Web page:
A horseshoe-shaped bay fringed with a sweeping stretch of white sands and a man-made lagoon, Rodney Bay sits on the northwest tip of Saint Lucia and is the island’s most vibrant visitor hub. Along with a good choice of hotels along the waterfront, Rodney Bay Village and its surrounds have plenty of shops, bars and restaurants and a vibrant but relaxed atmosphere making this the liveliest destination on the island. Beyond the beach, you can try your hand at kite surfing, diving and snorkeling, go big game fishing, take a sunset cruise or hike in the nearby hills or rainforest.
Rodney Bay Village lies at the heart of the bay and is home to the modern Rodney Bay Marina. It’s the Caribbean’s second-largest yachting hub and finish point for the Atlantic Rally for Cruisers in December each year. The marina is well known for its upmarket restaurants and trendy cocktail bars and around it you’ll find all the main visitor facilities from banks and bars to shops and markets.
Reduit Beach, to the south of Rodney Bay Village, is one of the most popular on the island with soft white sands, calm waters and views of forested Pigeon Island to the north. It’s only 10 km (6 miles) from the Saint Lucian capital, Castries, so the central portion of the beach can get busy, but head north or south, beyond the main hotels and you should be able to find a quieter spot to relax.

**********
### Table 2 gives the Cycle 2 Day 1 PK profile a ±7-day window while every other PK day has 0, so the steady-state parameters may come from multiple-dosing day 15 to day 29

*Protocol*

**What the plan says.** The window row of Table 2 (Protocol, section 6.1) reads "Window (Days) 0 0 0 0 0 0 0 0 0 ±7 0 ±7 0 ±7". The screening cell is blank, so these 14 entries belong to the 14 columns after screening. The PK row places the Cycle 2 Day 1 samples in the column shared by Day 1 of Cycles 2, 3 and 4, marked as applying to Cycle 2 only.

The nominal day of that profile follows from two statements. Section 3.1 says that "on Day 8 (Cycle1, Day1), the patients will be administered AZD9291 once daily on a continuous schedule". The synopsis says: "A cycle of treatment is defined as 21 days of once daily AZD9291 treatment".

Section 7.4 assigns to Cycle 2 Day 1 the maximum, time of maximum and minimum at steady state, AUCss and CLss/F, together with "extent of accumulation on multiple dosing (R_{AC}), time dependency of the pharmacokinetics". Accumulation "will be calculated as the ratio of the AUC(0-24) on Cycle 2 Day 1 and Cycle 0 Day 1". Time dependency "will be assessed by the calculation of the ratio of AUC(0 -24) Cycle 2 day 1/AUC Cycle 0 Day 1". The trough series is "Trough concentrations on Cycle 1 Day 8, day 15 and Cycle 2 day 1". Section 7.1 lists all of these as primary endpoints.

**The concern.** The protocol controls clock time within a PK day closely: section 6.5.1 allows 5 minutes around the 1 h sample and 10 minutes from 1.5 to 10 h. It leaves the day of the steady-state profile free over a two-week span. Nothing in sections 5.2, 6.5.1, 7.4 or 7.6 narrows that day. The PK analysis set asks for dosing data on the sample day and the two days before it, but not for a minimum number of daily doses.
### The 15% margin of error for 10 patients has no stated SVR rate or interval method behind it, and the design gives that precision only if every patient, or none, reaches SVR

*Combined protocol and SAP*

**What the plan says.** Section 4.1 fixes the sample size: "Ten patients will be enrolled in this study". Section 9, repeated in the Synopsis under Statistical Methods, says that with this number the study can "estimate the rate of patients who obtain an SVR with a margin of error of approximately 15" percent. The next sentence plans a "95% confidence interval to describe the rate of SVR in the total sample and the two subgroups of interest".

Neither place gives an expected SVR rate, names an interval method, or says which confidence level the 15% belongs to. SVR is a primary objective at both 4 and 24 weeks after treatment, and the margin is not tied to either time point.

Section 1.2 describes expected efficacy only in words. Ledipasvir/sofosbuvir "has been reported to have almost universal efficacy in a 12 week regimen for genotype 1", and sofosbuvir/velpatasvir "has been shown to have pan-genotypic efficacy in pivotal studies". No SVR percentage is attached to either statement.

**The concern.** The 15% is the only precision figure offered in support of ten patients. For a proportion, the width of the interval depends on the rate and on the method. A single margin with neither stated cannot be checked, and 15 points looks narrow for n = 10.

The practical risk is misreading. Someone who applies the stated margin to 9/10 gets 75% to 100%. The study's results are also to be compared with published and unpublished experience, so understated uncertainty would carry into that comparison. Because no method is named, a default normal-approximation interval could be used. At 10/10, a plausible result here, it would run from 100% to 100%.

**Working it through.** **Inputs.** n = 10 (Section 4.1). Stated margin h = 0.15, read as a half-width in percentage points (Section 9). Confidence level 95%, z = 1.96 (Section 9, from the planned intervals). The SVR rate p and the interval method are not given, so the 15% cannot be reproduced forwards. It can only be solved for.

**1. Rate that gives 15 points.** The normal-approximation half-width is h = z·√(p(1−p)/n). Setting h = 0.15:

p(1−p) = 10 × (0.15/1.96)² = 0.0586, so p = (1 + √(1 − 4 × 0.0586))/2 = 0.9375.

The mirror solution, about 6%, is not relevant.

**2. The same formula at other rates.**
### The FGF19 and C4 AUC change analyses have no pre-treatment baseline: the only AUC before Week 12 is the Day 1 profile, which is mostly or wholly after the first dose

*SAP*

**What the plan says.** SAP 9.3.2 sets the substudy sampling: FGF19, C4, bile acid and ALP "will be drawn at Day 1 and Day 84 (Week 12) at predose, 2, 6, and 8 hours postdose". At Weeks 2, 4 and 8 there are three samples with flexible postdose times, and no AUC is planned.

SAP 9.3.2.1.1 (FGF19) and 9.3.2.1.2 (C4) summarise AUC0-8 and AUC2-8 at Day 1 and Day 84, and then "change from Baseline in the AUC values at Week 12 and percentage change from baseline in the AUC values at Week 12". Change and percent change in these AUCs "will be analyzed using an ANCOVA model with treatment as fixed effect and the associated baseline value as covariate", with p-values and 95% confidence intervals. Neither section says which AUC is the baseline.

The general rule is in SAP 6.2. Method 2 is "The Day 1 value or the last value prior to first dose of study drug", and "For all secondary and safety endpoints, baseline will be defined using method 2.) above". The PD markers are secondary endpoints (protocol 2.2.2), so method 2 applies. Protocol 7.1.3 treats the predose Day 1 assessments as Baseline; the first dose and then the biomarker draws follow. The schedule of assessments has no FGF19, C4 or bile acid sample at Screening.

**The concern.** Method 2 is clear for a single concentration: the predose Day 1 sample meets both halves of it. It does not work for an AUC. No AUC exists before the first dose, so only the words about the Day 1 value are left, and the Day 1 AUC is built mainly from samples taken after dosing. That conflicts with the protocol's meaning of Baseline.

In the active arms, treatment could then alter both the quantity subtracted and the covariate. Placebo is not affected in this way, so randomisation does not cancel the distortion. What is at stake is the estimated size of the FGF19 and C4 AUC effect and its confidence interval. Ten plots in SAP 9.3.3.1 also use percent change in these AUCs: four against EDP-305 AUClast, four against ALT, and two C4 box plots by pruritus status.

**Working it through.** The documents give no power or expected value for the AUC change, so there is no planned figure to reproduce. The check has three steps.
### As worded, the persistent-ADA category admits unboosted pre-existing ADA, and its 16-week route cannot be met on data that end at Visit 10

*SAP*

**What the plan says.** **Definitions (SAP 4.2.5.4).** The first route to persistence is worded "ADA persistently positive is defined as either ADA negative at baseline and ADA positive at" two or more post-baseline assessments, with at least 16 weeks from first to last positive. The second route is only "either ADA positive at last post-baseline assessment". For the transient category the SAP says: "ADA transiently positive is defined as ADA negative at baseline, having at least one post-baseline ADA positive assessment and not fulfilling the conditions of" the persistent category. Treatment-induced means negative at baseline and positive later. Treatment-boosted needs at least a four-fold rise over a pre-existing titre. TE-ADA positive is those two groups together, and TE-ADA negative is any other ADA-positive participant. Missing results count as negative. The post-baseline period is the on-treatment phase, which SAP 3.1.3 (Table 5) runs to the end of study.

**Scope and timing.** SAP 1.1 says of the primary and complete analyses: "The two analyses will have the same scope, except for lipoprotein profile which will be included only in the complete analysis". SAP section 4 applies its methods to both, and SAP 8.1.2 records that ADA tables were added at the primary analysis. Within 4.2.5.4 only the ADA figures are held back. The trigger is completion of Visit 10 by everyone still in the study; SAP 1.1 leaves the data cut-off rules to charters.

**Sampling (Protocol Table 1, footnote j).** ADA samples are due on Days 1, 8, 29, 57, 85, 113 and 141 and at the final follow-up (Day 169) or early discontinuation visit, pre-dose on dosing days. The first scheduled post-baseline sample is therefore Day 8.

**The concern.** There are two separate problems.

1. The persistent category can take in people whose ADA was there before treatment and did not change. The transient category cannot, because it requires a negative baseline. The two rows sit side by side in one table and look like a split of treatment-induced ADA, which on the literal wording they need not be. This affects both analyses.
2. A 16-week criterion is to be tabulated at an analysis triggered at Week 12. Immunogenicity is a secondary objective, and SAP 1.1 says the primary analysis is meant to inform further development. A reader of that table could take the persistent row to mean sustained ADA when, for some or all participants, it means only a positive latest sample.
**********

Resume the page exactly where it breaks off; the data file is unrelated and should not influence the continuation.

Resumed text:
Bars and restaurants, yoga studios, and night clubs line the beach and there’s a host of water sports to choose from. The sea is very calm here and it’s a good spot to try out wind surfing or water skiing, challenge yourself on the inflatable obstacle course, or simply sunbathe and swim. Rodney Bay is also a popular spot for big game fishing and you can charter a boat to look for marlin, sail fish, blackfin tuna, wahoo or dorado.
The Bay is named after Admiral George Brydges Rodney, a British naval officer who built the fort at Pigeon Island on the north side of the bay. Now joined to the mainland by a causeway, the island is a national park and a popular spot for walking.
The remains of the fort still stand and are surrounded by dry forests and grasslands laced with nature trails. To the south of the island are two quiet and secluded beaches good for a more tranquil afternoon in the sun, while a walk to the island’s highest point offers great views, and, between January and April when humpbacks ply the waters here, a good place for land-based whale watching.
Also on the north side of the bay, Gros Islet is a small fishing village that offers a taste of everyday Saint Lucian life. Along with plenty of rum shops and fishing shacks draped in nets, the village is renowned for its Friday night ‘Jump Up’, a weekly street party. Calypso music and the smell of street food fills the air, bars serve local beer and rum, and everyone dances in the street. It’s a great opportunity to experience authentic Saint Lucian food and culture.
Suggested itineraries featuring Rodney Bay
Our itineraries will give you suggestions for what is possible when you travel in Rodney Bay, and they showcase routes we know work particularly well. Treat them as inspiration, because your trip will be created uniquely by one of our specialists.